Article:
On 7 July, the AHI concluded its first annual summer seminar. To judge by the comments of students, faculty, and observers–some of whom traveled hundreds of miles from as far away as Canada to participate–the two-day event proved intellectually stimulating and rewarding.

The AHI would like to thank Mary and David Nichols of Baylor University for assuming a lead role in organizing the event. They and Michael and Catherine Zuckert from Notre Dame University led the attendants during five sessions in searching discussion  of fundamental questions about the human condition and of the challenges posed by the quite different responses to these questions in Machiavelli’s and Shakespeare’s writings.

One of the graduate student attendants thanked the AHI for providing an opportunity to explore understudied issues in political theory and republicanism. “As a young scholar with a serious intellectual interest in the traditional ways of studying the Western civilization and the Western intellectual tradition,” he added, “it is indeed encouraging to see that there are places like the AHI where such endeavors are taken so seriously.”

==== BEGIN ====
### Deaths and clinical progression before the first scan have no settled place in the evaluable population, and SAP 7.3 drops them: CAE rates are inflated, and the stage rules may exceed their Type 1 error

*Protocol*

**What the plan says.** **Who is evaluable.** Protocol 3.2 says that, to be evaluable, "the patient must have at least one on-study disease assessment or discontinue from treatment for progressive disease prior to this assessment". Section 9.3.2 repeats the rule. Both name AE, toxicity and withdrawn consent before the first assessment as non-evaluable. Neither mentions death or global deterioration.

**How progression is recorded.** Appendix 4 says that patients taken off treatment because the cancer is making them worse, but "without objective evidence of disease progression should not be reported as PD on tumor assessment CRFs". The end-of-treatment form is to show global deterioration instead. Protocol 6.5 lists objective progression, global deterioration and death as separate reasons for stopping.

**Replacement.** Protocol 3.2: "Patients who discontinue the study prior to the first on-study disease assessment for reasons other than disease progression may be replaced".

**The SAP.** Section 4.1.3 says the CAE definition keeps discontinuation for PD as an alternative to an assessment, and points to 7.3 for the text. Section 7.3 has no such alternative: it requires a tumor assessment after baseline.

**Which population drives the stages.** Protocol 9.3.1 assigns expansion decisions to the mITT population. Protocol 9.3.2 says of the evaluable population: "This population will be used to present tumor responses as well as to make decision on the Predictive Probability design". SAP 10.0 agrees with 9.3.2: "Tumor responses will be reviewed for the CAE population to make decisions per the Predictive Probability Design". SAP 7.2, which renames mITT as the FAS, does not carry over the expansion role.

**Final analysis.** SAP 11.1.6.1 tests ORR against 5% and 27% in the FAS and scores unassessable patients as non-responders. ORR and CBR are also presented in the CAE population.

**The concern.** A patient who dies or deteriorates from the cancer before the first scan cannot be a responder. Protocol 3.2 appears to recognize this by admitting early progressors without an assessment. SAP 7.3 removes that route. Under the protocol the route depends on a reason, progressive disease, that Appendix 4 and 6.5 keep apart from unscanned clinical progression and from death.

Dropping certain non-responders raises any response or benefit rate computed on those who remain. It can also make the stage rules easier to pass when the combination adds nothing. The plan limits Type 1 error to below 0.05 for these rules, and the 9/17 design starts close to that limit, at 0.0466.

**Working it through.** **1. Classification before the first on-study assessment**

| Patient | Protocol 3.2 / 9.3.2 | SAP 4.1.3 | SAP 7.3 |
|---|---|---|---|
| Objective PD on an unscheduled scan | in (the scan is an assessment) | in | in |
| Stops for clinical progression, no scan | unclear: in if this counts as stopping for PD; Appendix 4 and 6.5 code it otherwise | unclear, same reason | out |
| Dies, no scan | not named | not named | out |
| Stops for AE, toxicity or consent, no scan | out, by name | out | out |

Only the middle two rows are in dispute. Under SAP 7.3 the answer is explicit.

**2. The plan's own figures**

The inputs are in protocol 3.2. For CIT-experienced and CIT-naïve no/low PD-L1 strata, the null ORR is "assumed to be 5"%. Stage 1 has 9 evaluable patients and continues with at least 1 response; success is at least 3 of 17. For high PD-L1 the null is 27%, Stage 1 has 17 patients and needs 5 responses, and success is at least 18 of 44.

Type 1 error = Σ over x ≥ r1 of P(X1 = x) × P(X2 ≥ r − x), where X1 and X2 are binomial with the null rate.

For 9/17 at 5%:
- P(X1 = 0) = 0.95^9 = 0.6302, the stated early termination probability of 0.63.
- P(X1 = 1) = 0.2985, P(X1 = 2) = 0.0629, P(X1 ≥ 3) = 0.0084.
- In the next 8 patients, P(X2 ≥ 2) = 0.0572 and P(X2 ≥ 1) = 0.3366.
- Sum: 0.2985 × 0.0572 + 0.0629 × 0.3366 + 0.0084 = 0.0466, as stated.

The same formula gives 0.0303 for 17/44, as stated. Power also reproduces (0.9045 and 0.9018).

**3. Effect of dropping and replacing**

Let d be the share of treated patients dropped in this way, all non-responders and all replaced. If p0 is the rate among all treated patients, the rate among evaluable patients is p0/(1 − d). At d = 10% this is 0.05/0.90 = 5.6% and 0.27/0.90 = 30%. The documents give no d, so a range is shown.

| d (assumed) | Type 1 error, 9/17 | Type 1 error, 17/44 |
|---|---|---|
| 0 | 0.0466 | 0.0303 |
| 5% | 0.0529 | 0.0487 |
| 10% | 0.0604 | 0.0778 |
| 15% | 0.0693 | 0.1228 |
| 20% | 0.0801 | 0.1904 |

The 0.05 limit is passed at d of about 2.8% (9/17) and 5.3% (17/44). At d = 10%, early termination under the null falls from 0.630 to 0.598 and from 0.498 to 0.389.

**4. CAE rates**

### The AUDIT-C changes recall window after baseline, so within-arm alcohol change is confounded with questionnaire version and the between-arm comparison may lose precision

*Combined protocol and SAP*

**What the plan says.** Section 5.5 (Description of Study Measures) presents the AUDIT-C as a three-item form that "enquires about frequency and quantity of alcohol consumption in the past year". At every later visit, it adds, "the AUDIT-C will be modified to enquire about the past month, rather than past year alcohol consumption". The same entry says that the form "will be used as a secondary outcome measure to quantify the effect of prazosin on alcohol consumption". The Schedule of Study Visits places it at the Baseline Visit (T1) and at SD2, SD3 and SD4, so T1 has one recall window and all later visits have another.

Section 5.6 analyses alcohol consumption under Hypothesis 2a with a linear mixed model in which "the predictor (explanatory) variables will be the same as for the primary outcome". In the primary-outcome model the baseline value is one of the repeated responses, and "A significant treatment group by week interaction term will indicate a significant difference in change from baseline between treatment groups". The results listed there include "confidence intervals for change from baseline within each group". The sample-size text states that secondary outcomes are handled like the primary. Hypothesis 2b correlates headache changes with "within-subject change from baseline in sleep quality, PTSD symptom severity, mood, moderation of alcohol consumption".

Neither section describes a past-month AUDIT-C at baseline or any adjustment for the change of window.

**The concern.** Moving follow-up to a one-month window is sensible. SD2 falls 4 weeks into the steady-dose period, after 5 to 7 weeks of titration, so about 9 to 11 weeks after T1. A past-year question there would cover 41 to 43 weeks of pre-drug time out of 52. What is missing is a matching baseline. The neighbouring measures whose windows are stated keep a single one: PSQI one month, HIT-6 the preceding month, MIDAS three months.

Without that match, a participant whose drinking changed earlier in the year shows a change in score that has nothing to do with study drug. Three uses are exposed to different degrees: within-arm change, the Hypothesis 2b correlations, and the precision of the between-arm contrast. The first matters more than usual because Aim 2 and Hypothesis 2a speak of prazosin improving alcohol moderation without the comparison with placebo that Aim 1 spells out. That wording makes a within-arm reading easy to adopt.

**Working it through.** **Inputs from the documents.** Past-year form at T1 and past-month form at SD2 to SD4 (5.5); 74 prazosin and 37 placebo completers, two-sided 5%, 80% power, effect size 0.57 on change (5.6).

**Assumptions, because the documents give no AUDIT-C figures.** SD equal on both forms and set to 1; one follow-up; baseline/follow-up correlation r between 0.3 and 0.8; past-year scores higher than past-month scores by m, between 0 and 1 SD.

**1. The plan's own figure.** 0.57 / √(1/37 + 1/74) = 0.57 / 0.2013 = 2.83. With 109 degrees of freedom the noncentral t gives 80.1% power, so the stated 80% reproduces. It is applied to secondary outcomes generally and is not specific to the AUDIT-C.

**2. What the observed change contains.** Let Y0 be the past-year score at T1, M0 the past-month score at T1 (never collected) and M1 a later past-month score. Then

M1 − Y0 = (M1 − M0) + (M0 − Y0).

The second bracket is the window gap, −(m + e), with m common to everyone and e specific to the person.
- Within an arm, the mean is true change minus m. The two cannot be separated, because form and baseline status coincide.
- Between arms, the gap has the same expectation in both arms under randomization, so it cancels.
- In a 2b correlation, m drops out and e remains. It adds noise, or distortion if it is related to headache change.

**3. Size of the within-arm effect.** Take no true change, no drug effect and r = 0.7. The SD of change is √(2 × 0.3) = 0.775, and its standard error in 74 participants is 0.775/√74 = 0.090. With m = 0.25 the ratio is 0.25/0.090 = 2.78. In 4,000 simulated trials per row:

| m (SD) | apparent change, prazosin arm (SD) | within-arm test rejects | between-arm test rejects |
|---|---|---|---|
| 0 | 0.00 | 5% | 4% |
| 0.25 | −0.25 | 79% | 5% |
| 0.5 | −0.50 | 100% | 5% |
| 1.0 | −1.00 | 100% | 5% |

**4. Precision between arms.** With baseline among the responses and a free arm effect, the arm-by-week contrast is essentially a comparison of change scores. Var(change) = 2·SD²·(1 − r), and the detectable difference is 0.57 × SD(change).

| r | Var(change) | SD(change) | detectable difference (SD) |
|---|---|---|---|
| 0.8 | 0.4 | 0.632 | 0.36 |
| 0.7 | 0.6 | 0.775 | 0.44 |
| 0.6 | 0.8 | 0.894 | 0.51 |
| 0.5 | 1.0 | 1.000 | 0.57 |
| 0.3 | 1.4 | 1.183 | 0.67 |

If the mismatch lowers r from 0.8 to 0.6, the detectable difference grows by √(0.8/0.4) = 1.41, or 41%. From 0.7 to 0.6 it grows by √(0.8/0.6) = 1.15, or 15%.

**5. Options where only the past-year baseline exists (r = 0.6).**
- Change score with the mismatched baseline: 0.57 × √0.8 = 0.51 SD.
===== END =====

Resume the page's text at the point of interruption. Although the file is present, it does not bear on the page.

Said one informed layperson who traveled to the seminar from Batavia, New York:  “It was an honor to be in the audience and listen to the analysis and interpretations of the professors and graduate students . . . .This seminar provided many opportunities for introspection and laughter as we enjoyed reviewing the different human qualities and flaws and motivations of the authors and their literary characters in relation to each other and their duties. . .  . These professors evoked in me a desire to return to college.”

Impressed by the quality of the conversation from the attending graduate students from Notre Dame and Baylor, AHI co-founders Douglas Ambrose and Robert Paquette noted that the graduate programs in political science at  both universities  set an admirably high standard that would be a challenge for the best undergraduates at elite institutions like Hamilton College who might be thinking of attaining an advanced degree in the field.